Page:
I was lounging in some sea-side resort, nursing my beers and enjoying the sun and surf and abundant skin. A group of young women came by and asked to join my solo observation deck. They crowded around me and we began to wax philosophically about the states and school (I think I said I was college in the Midwest) old boyfriends and buff guys on the beach. I sucked in my gut and continued to enjoy their colorful company. As the only male in the group, I was getting a lot of attention and my head began to swell with wondrous fantasies of a questionable nature.

The waiter came by and we all ordered soft drinks. When he asked if we wanted ice in our drinks because the pop was warm…the cooler had broken down that morning…we call chimed in ‘yes’ and let it go at that.

The conversation continued unabated until storm clouds appeared in my stomach and loud rumblings ran spasms through my body. I was the first to feel the full impact of Montezuma’s Revenge. Luckily I made it to the rest room in time. But by the time I recovered and returned to the beach, everyone else was gone. I was there for another day and hoped I wouldn’t see any of them again…too embarassing. Thankfully, I never did.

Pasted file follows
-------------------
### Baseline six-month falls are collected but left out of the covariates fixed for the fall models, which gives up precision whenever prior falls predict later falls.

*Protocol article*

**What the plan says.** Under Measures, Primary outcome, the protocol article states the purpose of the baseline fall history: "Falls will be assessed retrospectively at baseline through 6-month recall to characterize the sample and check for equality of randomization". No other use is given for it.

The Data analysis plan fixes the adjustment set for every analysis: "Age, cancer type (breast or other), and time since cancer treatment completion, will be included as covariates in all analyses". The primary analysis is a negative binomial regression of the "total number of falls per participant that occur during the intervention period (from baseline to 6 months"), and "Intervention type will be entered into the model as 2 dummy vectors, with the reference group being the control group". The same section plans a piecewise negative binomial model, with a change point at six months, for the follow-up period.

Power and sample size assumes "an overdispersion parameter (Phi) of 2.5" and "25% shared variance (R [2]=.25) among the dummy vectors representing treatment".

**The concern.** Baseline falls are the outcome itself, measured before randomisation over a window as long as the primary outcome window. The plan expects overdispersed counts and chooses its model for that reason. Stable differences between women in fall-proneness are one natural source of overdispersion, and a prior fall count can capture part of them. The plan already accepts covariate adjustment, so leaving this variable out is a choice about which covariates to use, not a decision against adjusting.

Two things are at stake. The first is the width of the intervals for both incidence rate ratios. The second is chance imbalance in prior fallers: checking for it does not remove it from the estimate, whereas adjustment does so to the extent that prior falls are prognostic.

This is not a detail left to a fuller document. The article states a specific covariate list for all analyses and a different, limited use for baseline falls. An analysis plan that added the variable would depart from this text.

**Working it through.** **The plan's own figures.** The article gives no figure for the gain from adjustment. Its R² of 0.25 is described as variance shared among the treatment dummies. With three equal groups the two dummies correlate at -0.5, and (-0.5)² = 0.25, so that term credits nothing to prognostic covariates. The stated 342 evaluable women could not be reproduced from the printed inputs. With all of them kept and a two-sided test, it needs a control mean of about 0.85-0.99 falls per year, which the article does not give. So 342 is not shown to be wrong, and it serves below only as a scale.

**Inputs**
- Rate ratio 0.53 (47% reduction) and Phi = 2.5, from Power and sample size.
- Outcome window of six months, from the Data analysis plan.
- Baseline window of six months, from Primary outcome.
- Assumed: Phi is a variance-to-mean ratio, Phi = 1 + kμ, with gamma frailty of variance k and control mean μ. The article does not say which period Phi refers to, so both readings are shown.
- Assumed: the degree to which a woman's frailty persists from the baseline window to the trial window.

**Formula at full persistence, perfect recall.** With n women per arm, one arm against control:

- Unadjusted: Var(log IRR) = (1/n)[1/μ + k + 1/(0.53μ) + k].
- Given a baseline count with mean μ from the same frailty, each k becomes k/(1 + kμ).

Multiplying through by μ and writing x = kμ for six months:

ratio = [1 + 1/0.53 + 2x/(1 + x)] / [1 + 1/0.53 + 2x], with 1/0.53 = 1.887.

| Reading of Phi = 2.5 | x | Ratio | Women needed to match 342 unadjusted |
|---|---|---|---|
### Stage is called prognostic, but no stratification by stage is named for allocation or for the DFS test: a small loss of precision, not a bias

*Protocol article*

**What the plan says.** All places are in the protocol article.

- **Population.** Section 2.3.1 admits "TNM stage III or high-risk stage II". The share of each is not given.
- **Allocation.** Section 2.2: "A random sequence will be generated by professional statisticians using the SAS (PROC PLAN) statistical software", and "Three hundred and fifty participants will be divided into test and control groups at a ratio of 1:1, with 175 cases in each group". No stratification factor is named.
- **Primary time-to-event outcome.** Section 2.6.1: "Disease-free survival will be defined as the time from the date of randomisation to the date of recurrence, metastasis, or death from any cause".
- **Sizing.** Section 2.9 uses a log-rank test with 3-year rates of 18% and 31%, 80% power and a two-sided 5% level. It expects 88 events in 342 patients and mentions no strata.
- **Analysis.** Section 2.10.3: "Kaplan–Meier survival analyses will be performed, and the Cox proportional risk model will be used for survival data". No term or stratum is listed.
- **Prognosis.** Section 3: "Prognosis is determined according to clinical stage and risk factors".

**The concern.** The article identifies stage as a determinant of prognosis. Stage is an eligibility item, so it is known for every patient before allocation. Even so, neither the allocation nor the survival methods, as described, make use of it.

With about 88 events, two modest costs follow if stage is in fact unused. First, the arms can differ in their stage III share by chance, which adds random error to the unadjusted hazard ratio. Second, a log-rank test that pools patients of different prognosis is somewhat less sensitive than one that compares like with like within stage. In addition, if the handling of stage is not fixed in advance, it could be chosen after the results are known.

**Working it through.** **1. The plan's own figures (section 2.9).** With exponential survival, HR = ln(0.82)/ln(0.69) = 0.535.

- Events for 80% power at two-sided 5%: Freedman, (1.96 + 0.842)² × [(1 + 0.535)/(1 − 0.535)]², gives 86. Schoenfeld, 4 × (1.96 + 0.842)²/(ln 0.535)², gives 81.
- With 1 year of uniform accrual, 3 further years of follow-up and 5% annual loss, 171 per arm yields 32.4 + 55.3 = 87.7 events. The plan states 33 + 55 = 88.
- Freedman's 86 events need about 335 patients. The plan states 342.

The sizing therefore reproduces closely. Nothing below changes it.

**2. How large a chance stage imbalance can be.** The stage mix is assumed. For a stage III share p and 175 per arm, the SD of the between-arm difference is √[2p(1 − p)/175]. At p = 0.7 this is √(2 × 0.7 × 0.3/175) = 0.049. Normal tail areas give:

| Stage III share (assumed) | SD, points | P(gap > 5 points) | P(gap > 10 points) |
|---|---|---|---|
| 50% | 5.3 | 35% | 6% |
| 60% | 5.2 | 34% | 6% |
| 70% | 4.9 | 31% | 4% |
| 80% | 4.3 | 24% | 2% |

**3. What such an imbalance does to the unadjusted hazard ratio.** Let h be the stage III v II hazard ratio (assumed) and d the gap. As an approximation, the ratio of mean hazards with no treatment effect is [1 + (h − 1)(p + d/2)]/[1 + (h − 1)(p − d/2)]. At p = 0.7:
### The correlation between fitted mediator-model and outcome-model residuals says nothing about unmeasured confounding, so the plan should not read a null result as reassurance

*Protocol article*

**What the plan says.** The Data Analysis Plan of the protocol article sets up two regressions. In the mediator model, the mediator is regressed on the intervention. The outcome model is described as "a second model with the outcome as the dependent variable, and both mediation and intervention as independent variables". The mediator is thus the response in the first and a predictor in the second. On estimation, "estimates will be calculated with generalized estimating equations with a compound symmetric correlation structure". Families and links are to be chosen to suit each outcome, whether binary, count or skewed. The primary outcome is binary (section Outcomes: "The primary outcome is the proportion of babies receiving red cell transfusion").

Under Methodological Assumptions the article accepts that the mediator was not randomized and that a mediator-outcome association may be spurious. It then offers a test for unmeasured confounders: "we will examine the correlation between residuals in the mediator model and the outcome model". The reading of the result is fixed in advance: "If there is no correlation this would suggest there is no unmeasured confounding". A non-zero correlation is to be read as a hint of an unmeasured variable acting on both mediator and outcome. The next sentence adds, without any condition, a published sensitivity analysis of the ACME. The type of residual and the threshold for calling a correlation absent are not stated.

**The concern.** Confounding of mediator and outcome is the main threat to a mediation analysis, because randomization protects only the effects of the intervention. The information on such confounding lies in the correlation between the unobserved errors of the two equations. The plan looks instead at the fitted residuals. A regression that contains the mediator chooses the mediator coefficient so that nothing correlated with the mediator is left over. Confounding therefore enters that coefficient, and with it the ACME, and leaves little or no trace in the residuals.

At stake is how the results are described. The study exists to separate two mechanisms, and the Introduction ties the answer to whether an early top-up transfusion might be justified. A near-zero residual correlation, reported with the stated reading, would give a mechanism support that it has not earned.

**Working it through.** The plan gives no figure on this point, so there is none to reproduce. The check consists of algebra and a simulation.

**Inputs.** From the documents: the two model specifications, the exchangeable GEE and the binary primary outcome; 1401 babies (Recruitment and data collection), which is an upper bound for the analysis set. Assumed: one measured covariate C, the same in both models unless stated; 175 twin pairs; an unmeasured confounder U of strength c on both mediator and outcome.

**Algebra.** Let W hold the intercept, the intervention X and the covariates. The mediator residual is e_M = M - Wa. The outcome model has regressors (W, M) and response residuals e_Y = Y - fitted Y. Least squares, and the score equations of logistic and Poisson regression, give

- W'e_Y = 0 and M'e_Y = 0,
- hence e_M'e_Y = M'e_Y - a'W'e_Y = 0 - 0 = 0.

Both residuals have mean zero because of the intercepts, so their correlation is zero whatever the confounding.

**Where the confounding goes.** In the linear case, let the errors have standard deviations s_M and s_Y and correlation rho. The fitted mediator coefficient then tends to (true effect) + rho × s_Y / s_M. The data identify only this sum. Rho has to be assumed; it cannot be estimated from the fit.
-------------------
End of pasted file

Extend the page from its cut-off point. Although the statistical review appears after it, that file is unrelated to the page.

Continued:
On a sadder note, I took a boat ride and sat down next to a pleasant blue-blood from the East Coast. He was on holiday with his parents and anxious to get back to his Ivy League school and perfect girlfriend. Everything he said about his life struck a sour note considering the condition of my life at that time. It would have been easier if he had been a jerk instead of a very pleasant privileged, talented young man on the rise. Not only was the world his oyster, his parents owned the whole sea bed at the time.

We shook heads at the end of our boat ride and promised to write one another. But we both knew our paths would never cross again. He was a nice guy but came from a different planet.

I wished him well and then headed for my bus and my own reality.